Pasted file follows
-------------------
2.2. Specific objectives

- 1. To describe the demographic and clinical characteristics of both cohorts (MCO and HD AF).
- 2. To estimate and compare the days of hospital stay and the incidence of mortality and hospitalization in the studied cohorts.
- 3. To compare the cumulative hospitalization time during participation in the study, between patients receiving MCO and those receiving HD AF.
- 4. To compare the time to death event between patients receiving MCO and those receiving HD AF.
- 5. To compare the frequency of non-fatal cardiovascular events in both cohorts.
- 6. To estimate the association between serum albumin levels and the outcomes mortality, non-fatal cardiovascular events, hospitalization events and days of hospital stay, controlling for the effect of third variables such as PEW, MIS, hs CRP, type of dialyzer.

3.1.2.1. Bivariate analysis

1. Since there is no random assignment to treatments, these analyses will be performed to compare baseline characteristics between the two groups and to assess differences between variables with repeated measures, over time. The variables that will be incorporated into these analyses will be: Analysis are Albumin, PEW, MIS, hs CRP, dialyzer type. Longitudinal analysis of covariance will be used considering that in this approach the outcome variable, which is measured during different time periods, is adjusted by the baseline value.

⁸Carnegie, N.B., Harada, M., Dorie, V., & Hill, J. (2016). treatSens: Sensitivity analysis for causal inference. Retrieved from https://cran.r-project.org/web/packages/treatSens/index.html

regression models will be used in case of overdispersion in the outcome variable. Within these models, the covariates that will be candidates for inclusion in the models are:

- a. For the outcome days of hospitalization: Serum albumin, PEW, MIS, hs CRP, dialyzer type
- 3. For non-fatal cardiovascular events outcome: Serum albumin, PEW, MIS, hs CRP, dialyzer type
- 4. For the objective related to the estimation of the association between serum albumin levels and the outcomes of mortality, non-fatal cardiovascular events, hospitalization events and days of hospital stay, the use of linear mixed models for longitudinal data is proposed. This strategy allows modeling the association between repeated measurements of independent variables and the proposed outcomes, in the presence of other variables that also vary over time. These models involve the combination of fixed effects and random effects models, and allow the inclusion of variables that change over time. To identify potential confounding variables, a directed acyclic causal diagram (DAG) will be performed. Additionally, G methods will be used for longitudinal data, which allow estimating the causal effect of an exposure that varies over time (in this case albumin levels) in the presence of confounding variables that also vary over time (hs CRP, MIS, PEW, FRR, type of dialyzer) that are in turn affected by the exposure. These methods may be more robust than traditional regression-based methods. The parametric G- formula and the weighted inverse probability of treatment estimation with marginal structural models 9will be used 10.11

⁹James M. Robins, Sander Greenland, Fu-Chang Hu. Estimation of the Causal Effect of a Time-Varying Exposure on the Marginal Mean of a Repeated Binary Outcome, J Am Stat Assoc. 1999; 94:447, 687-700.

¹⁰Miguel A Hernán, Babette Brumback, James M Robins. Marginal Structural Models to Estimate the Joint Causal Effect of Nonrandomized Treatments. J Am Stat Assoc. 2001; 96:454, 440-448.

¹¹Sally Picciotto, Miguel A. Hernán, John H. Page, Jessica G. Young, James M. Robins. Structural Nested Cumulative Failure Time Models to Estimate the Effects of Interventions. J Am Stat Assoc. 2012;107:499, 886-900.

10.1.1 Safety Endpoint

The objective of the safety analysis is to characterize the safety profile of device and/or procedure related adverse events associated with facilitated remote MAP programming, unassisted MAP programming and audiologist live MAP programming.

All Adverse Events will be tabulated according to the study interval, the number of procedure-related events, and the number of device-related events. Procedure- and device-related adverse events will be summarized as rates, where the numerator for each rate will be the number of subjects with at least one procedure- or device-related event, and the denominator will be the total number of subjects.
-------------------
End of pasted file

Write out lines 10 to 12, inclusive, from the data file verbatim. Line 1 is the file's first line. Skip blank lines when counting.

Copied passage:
⁸Carnegie, N.B., Harada, M., Dorie, V., & Hill, J. (2016). treatSens: Sensitivity analysis for causal inference. Retrieved from https://cran.r-project.org/web/packages/treatSens/index.html

regression models will be used in case of overdispersion in the outcome variable. Within these models, the covariates that will be candidates for inclusion in the models are:

- a. For the outcome days of hospitalization: Serum albumin, PEW, MIS, hs CRP, dialyzer type